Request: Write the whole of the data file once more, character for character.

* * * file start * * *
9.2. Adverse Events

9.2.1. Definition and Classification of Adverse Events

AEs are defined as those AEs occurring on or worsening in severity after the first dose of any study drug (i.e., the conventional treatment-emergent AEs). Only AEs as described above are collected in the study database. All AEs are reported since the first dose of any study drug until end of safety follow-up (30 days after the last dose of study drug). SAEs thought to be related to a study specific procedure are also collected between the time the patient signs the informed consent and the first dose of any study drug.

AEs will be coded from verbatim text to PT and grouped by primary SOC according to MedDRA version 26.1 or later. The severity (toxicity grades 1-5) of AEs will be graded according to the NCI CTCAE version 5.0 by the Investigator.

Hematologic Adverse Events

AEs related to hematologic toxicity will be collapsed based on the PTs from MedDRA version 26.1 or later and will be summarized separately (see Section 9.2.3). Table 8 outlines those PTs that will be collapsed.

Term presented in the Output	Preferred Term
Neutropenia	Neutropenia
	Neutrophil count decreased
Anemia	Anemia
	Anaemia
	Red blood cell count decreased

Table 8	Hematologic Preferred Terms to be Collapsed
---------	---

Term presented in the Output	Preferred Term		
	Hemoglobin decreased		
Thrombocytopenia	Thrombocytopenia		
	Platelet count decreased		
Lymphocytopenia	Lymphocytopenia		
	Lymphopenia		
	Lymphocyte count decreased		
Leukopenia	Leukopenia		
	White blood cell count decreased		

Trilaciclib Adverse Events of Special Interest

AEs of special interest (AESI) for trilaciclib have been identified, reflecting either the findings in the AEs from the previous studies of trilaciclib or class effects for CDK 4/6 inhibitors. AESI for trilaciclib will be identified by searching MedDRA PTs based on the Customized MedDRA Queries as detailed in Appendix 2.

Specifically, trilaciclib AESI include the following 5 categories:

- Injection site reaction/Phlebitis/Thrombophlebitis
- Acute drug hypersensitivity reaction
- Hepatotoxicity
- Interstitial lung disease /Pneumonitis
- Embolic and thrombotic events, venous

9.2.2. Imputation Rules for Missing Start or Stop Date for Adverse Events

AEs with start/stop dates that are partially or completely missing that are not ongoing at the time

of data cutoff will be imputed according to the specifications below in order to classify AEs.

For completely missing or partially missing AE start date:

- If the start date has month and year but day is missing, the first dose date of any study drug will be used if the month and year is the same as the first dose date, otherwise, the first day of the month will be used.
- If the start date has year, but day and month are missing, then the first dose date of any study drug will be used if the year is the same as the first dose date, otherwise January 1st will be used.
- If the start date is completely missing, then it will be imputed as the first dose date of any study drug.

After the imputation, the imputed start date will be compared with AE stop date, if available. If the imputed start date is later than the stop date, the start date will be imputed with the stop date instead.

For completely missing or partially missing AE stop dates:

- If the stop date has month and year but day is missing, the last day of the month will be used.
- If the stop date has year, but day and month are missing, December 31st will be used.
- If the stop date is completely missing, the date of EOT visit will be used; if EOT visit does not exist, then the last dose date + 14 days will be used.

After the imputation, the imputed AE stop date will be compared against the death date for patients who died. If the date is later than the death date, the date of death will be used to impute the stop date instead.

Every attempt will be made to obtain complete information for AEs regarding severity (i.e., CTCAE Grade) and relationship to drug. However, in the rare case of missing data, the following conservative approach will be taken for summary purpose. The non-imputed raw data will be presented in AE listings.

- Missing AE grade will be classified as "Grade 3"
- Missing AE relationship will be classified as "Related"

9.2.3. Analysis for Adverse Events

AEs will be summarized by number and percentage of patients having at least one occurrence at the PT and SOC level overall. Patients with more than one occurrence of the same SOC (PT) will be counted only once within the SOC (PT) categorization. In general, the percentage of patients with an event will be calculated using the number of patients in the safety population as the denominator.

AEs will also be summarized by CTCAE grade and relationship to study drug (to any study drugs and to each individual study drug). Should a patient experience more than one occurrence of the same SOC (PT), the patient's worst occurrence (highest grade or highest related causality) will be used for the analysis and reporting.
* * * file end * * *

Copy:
9.2. Adverse Events

9.2.1. Definition and Classification of Adverse Events

AEs are defined as those AEs occurring on or worsening in severity after the first dose of any study drug (i.e., the conventional treatment-emergent AEs). Only AEs as described above are collected in the study database. All AEs are reported since the first dose of any study drug until end of safety follow-up (30 days after the last dose of study drug). SAEs thought to be related to a study specific procedure are also collected between the time the patient signs the informed consent and the first dose of any study drug.

AEs will be coded from verbatim text to PT and grouped by primary SOC according to MedDRA version 26.1 or later. The severity (toxicity grades 1-5) of AEs will be graded according to the NCI CTCAE version 5.0 by the Investigator.

Hematologic Adverse Events

AEs related to hematologic toxicity will be collapsed based on the PTs from MedDRA version 26.1 or later and will be summarized separately (see Section 9.2.3). Table 8 outlines those PTs that will be collapsed.

Term presented in the Output	Preferred Term
Neutropenia	Neutropenia
	Neutrophil count decreased
Anemia	Anemia
	Anaemia
	Red blood cell count decreased

Table 8	Hematologic Preferred Terms to be Collapsed
---------	---

Term presented in the Output	Preferred Term		
	Hemoglobin decreased		
Thrombocytopenia	Thrombocytopenia		
	Platelet count decreased		
Lymphocytopenia	Lymphocytopenia		
	Lymphopenia		
	Lymphocyte count decreased		
Leukopenia	Leukopenia		
	White blood cell count decreased		

Trilaciclib Adverse Events of Special Interest

AEs of special interest (AESI) for trilaciclib have been identified, reflecting either the findings in the AEs from the previous studies of trilaciclib or class effects for CDK 4/6 inhibitors. AESI for trilaciclib will be identified by searching MedDRA PTs based on the Customized MedDRA Queries as detailed in Appendix 2.

Specifically, trilaciclib AESI include the following 5 categories:

- Injection site reaction/Phlebitis/Thrombophlebitis
- Acute drug hypersensitivity reaction
- Hepatotoxicity
- Interstitial lung disease /Pneumonitis
- Embolic and thrombotic events, venous

9.2.2. Imputation Rules for Missing Start or Stop Date for Adverse Events

AEs with start/stop dates that are partially or completely missing that are not ongoing at the time

of data cutoff will be imputed according to the specifications below in order to classify AEs.

For completely missing or partially missing AE start date:

- If the start date has month and year but day is missing, the first dose date of any study drug will be used if the month and year is the same as the first dose date, otherwise, the first day of the month will be used.
- If the start date has year, but day and month are missing, then the first dose date of any study drug will be used if the year is the same as the first dose date, otherwise January 1st will be used.
- If the start date is completely missing, then it will be imputed as the first dose date of any study drug.

After the imputation, the imputed start date will be compared with AE stop date, if available. If the imputed start date is later than the stop date, the start date will be imputed with the stop date instead.

For completely missing or partially missing AE stop dates:

- If the stop date has month and year but day is missing, the last day of the month will be used.
- If the stop date has year, but day and month are missing, December 31st will be used.
- If the stop date is completely missing, the date of EOT visit will be used; if EOT visit does not exist, then the last dose date + 14 days will be used.

After the imputation, the imputed AE stop date will be compared against the death date for patients who died. If the date is later than the death date, the date of death will be used to impute the stop date instead.

Every attempt will be made to obtain complete information for AEs regarding severity (i.e., CTCAE Grade) and relationship to drug. However, in the rare case of missing data, the following conservative approach will be taken for summary purpose. The non-imputed raw data will be presented in AE listings.

- Missing AE grade will be classified as "Grade 3"
- Missing AE relationship will be classified as "Related"

9.2.3. Analysis for Adverse Events

AEs will be summarized by number and percentage of patients having at least one occurrence at the PT and SOC level overall. Patients with more than one occurrence of the same SOC (PT) will be counted only once within the SOC (PT) categorization. In general, the percentage of patients with an event will be calculated using the number of patients in the safety population as the denominator.

AEs will also be summarized by CTCAE grade and relationship to study drug (to any study drugs and to each individual study drug). Should a patient experience more than one occurrence of the same SOC (PT), the patient's worst occurrence (highest grade or highest related causality) will be used for the analysis and reporting.